Russia has slashed monthly diesel exports to Ukraine to 25% of normal levels and liquefied petroleum gas exports to 40% of normal levels, reports Sergey Kuyun, director of Ukraine’s A-95 energy consulting group. To maximize market tension, Russia’s Economic Development Ministry will set levels of permitted exports each month.
In the face of Russia’s cuts, Ukraine’s diesel prices could go up another 5% this summer, to 31 UAH the liter, Kuyun writes on Facebook. With most consumer goods moving around the country by a truck this could imperil Ukraine’s goal to end this year with inflation at 6.3%. After the Kremlin announced the restrictions on April 18, diesel prices rose by 4%. With the June 1 export restrictions, Ukraine loses 25% of its diesel and 15% of its LPG. “Is it a lot or a little?” asks Kuyun. “For diesel fuel – a lot. For gas – less, but also not easy.”
Easing economic pressure on Ukraine, European oil prices have receded to February lows. August futures for Brent on the London Stock Exchange ICE Futures traded Monday evening at $61.62 per barrel.
Pumping gas into storage at record rates, Ukrtransgaz has filled Ukraine’s 12 storage reservoirs to 37% of their 31 billion cubic meter capacity. After the national heating season ended April 5, the state pipeline company started filling the reservoirs, preparing for a possible end of Russian gas transit across Ukraine on Jan. 1. Separately, from January to April, natural gas production in Ukraine grew by 3.6% y-o-y to 7 billion cubic meters, the Energy and Coal Industry Ministry tells Interfax-Ukraine.
DTEK Group cut its coal imports by 24% during the first quarter, compared to the same period last year. The 225,000 ton drop in imports was partly covered by switching to gas and partly by expanding DTEK’s coal production by 1.35%, to 6.5 million tons.
Last year’s record 70 million-ton harvest may be the new normal for Ukraine’s top export – grain. With spring sowing completed, farmers seeded 14.8 million hectares, the same amount as last year, reports the Agrarian Policy and Food Ministry. Noting that favorable weather allowed farmers to start planting one month earlier than last year, Deputy Minister Volodymyr Topchiy says: “The period of hibernation was favorable, and the spring weather conditions were better than in 2018…one can expect that the harvest of early grains in 2019 will not be lower than last year’s.”
The ministry predicts this year grain harvest will hit 70.8 million tons. The USDA predicts 72.1 million tons.
While this year’s grain harvest may match last year’s in size, the crop mix will shuffle as farmers look for highest prices. King corn will shrink by 7%, to 33.1 million tons, predicts APK-Inform consultancy. Wheat will increase to 26.2 million tons and barley will increase to 7.9 million tons. Sunflower seed harvest will stay virtually the same, at 14.9 million tons. As a result, sunflower oil exports will be unchanged – 5.9 million tons. Soybean production is to drop by 20%, to 3.7 million tons. In compensation, canola production is to go up by 29%, to 3.6 million tons.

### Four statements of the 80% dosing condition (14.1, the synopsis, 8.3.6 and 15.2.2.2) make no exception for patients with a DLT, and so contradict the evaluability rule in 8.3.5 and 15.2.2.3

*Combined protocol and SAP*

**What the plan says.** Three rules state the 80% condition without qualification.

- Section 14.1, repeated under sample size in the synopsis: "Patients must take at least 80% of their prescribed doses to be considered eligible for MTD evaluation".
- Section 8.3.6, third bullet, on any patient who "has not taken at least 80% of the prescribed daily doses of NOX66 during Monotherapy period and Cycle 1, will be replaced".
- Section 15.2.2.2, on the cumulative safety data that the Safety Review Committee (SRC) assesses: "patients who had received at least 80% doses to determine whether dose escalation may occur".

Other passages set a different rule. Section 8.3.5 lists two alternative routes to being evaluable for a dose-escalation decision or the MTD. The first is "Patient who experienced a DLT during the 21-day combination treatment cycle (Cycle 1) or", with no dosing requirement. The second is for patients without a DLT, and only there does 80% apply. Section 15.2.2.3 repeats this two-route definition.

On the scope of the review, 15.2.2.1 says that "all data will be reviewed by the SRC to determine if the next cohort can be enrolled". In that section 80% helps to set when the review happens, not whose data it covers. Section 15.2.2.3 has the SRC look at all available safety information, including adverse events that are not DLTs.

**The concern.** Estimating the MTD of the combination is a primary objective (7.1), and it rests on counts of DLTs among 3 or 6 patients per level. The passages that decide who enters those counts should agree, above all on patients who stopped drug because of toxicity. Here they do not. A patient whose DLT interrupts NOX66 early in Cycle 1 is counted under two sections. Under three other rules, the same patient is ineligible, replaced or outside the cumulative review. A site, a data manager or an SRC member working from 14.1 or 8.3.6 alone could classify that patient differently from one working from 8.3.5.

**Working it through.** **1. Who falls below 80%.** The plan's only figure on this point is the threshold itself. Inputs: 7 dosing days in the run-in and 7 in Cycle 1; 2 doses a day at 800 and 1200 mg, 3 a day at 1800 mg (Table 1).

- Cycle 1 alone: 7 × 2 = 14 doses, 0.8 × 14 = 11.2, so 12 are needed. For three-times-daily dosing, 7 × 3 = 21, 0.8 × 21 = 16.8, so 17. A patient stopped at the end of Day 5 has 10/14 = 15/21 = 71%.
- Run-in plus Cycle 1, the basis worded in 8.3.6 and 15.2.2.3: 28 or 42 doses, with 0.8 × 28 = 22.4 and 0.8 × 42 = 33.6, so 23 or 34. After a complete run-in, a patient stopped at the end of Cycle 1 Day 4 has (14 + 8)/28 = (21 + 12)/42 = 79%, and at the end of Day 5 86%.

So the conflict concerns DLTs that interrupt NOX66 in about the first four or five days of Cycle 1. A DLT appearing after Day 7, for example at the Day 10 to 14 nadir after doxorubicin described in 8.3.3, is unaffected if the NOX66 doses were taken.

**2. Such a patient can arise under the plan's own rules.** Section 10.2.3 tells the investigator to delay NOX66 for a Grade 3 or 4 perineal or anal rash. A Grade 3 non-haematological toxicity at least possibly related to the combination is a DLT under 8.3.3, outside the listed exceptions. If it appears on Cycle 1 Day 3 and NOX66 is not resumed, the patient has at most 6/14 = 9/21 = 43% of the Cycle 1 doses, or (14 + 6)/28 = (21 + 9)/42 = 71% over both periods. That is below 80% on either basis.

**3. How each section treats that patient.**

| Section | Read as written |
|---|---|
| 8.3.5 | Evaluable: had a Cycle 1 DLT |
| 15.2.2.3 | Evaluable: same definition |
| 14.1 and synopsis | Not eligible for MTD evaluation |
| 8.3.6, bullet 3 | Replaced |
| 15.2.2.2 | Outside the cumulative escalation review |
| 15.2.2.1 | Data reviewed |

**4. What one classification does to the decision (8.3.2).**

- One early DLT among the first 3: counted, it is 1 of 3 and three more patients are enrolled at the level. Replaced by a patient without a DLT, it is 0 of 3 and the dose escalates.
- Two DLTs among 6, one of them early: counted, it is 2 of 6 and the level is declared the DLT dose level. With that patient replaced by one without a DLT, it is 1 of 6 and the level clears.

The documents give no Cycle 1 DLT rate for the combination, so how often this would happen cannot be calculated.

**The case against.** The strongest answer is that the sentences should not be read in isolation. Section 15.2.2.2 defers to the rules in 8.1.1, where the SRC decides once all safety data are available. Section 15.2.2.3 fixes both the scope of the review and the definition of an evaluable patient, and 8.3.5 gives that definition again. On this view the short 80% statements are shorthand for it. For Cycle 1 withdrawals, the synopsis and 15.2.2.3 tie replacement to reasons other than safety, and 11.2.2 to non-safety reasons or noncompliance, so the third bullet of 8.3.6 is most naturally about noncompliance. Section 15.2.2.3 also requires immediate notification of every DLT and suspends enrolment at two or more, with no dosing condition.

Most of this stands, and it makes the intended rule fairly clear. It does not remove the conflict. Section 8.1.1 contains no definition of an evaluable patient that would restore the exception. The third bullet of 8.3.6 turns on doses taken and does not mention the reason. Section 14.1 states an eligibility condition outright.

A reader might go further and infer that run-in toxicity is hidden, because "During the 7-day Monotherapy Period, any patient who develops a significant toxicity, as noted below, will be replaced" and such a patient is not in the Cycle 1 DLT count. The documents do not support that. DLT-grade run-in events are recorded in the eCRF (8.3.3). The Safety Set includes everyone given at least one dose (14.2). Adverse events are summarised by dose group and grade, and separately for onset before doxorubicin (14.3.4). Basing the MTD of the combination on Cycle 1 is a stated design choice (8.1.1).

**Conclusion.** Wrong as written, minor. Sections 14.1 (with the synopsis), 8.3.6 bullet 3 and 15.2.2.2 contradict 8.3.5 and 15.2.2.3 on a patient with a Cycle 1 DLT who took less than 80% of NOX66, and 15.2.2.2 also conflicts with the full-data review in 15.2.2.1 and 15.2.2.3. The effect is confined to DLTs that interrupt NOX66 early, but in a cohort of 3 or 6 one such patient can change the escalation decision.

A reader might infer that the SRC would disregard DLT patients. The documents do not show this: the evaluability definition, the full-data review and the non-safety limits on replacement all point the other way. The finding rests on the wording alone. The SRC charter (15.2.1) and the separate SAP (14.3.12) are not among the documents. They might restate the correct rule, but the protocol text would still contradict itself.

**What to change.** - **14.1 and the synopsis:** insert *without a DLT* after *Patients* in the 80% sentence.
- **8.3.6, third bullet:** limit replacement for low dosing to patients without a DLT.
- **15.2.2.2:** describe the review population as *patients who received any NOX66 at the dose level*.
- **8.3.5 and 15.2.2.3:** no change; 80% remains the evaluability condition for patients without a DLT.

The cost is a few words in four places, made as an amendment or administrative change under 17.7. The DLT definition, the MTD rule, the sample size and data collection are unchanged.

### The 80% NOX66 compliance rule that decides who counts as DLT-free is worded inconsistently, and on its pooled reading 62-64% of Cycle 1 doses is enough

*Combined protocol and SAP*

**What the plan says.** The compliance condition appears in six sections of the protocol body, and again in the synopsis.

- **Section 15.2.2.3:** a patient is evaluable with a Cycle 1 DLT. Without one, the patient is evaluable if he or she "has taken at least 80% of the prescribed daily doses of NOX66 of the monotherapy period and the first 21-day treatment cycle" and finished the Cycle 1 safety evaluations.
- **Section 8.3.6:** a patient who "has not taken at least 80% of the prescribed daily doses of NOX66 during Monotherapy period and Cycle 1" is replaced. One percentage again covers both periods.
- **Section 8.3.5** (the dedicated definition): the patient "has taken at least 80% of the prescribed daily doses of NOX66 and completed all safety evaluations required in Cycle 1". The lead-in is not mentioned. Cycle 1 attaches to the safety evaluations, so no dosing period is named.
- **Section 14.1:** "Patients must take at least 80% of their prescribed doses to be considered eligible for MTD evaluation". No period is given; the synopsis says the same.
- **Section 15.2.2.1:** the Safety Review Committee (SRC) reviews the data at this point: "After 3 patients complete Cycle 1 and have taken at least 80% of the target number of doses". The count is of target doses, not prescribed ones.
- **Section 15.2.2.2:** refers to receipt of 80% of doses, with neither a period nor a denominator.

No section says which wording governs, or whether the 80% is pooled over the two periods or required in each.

Ukraine could export a record 50 million tons of grain in the 2018/2019 marketing year that ends this month, predicts Dragon Capital. With 46.1 million tons of grain exported as of June 1, Dragon sees: “exports for the full marketing year to 49-50 Mt, up 23-25% y‑o-y and a new record high.”
Grain exports through Ukraine’s ports have grown by 45% since 2012, Andrew Shklyar, head of CTS-Consulting said last week at the Ukrainian Ports Forum. “Over the past five years, grain is the only type of cargo that has been growing annually,” he said in Odesa. “The volume of grain shipments since 2012 has increased from 27.5 million tons to 40 million tons in 2018. Grains make up almost a third turnover of Ukrainian ports.”
To catch up, companies are investing to move the grain to ports and to export the grain to the world.
Risoil SA increased grain exports from its terminals by 150% to 1 million tons during the first five months of this year, compared to the same period last year.
South Korea’s Posco International plans to inaugurate next month in Mykolaiv a grain handling terminal with 140,000-ton storage capacity.
Posco, France’s Soufflet Group and Ukraine’s Astarta are in various stages of creating their own fleets of grain hopper wagons for rail transport.
Holland’s Louis Dreyfus Company expects to win from the EBRD a $35 million loan to buy 1,000 rail grain wagons for use in Ukraine. Louis Dreyfus has warehouses in Vinnytsia, Cherkasy and Zaporizhia and a port complex in Odesa with a storage capacity of 240,000 tons.
Ukrzaliznytsia held two ProZorro auctions in March, auctioning 24 grain routes, with a total 1,296 cars. Although the new electronic system bids up shipping costs, it gives shippers peace of mind, knowing that freight trains are to arrive on time, in working order.
UZ says its working fleet of grain cars has expanded to 13,180 grain wagons, enough to handle 40 million tons of grain a year.
The Turkey-Ukraine free trade pact is ‘99%’ negotiated, Vasiliy Bonday, deputy foreign minister tell Ukrainian Radio. Sticking points are several agricultural products and some services, he said. Last fall, Turkish President Recep Tayyip Erdogan said talks should be completed by the end of 2018.
Air Serbia flew from Belgrade to Kyiv Monday, renewing a route dropped three years ago. The return of flights to the largest city in the Balkans is part of a mini-boom in flights to the long-overlooked region. This summer, Windrose has flights from Kyiv to Pula, Croatia and to Tivat, Montenegro. SkyUp has seasonal charters to Tivat; Tirana, Albania; and, starting Thursday, to Split, Croatia. This spring Ryanair and Wizz Air launched flights from Kyiv to Athens, competing with UIA. Ten days ago, Wizz Air launched flights from Kyiv Sikorsky to Thessaloniki, northern Greece.
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